K-LOVE also spent $267,463 on “pledge drive coaching.” The return on investment was phenomenal in 2014 in that they raised over $32-million attributed to the effort.   [emphasis added]

Then follows some screenshots and a discussion of compensation of board members. On the subject of compensation he added in the comments:

Having said that, I am sure you can find non-profits CEOs who get more. My point in posting the info was to alert donors that K-LOVE won’t close down if some widow on a fixed income fails to give $40/month.

More transparency in the actual appeals would be refreshing. “We need your easy monthly $40 gift because we have a heap of debt and we are wanting to aggressively expand into areas which already have Christian radio stations. We need your contribution to help push local Christian stations out of the market.”

But it was this conclusion that really got to me:

K-LOVE’s net revenue over expenses for 2014 was over $64-million. At $40/month, that means 133,761 donors could have given their money elsewhere and K-LOVE would have covered operational expenses. While it clearly takes lots of money to run a high quality media operation, it may come as a surprise to donors who sacrificially give $40/month that K-LOVE is doing quite well financially.

I am not saying that K-LOVE is doing anything wrong (although I think they could make it more clear that staff board members are handsomely paid). My intent is simply to provide potential donors with information that is not provided by K-LOVE. It may be that your local church or food pantry needs that money more than this mega-station.  [emphasis added]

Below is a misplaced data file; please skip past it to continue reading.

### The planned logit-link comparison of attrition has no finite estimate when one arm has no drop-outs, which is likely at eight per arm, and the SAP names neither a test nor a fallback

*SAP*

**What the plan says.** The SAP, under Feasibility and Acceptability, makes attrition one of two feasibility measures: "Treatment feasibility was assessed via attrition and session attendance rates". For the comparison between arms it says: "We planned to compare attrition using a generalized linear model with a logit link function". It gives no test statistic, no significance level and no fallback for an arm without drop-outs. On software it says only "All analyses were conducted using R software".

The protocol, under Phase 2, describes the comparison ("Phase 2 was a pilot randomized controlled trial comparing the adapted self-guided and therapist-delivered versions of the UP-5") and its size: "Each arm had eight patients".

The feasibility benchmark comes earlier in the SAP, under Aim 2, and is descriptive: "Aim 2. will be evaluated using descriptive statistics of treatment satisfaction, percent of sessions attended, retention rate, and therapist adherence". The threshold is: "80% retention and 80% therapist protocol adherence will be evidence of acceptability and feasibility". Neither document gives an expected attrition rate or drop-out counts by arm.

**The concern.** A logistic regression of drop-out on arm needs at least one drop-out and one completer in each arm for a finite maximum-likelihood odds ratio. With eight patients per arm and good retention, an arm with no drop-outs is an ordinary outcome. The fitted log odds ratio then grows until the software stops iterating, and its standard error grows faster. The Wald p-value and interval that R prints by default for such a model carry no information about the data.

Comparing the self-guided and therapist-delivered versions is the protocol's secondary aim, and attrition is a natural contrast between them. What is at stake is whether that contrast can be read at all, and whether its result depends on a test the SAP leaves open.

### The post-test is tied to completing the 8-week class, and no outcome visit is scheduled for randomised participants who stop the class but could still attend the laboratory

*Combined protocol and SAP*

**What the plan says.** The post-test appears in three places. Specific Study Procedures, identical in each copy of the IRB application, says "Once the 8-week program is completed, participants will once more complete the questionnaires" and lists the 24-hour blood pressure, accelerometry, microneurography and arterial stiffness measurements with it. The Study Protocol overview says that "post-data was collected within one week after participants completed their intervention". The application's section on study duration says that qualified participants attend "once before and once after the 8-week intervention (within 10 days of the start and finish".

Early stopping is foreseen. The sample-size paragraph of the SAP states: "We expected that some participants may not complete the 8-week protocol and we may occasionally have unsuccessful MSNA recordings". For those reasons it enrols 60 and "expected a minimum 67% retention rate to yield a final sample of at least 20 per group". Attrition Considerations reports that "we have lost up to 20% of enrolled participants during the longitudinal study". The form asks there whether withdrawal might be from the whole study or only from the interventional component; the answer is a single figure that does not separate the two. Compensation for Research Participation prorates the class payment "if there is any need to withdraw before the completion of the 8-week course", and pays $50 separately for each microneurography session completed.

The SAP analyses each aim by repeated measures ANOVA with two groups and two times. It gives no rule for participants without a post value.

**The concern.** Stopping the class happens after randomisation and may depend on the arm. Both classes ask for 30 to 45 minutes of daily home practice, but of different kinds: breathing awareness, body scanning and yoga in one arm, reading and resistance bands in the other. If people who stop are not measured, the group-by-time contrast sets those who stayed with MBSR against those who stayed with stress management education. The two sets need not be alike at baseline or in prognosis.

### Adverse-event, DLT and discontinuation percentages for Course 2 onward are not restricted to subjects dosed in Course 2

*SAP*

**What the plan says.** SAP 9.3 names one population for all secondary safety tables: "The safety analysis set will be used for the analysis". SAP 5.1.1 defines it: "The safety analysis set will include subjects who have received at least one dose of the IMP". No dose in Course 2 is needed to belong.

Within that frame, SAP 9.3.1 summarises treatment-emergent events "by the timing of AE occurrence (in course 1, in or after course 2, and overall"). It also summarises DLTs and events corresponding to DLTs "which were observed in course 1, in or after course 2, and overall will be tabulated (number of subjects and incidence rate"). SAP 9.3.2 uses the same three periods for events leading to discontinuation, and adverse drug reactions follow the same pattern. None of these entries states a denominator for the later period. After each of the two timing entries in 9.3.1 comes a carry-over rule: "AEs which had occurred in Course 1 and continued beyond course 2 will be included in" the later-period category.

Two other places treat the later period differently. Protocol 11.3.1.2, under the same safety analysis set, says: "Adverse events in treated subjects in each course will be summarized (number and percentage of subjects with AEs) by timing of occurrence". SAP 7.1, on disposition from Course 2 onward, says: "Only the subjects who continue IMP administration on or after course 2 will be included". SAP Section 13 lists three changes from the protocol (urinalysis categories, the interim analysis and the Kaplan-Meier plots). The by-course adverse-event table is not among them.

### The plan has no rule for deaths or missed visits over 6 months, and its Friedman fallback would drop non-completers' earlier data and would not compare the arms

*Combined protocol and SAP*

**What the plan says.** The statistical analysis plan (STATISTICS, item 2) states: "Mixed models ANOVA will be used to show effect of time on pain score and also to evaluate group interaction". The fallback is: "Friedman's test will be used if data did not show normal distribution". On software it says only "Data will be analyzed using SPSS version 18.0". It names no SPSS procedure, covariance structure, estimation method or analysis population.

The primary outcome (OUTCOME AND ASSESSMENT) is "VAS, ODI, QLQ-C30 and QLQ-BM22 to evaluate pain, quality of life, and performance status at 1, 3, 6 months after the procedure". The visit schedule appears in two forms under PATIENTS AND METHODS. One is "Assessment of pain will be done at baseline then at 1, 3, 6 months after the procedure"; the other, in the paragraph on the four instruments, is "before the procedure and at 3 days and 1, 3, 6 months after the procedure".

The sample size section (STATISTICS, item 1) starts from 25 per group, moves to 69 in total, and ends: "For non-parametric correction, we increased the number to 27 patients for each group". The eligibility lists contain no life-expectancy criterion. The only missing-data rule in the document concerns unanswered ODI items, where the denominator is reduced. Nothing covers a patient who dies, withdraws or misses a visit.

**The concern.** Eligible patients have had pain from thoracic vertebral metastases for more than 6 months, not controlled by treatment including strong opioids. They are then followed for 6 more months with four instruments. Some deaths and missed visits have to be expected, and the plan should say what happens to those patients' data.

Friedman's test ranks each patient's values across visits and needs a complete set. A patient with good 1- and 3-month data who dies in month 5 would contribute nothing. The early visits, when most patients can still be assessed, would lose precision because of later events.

Again, in the comments he repeated:

…I just want people to know that if they are considering their local church or KLOVE, the church probably needs it more.

While I don’t want to get into the reader comments, this one from FormerCCMRadioPerson gets back to the heart of what Christian radio is all about.

The huge difference between EMF (KLOVE’s Parent Network) and other networks is that they [KLOVE] own tons of signals, but only have 3 different Formats.

EMF runs the nearly-same feed of KLOVE, Air1, and Radio Nueva Nida on their vast network of signals. So if you hear that a local long-time Christian radio station is selling their station [to] KLOVE, that means the local DJs (and other local workers) just dropped to zero. No local presence. No local weather, ads, connections with churches, outreaches, whatever. It costs precious little to keep those EMF stations on the air. If KLOVE starts up a signal in rural Montana it’s the exact same thing that they’re listening to in Chicago, Miami, and Fairbanks.

Also inflating EMF’s claims is the vast amounts of “translator” stations they run. These are tiny FM repeaters with a 5-15 mile radius that are far easier to license, and they take virtually nothing to maintain compared to their full-powered signals. Many of those KLOVE signals (and Air1) are translators — some of which are owned by IHeartRadio (aka “Clear Channel”) through an arrangement.

None of this is to say that a CEO deserves more or less, but it does mean that EMF/KLOVE’s uniformity makes it far different from comparable companies like Clear Channel or CBS.  [emphasis added]

Again, click the article’s title next to Warren’s picture to read this at source with all the comments.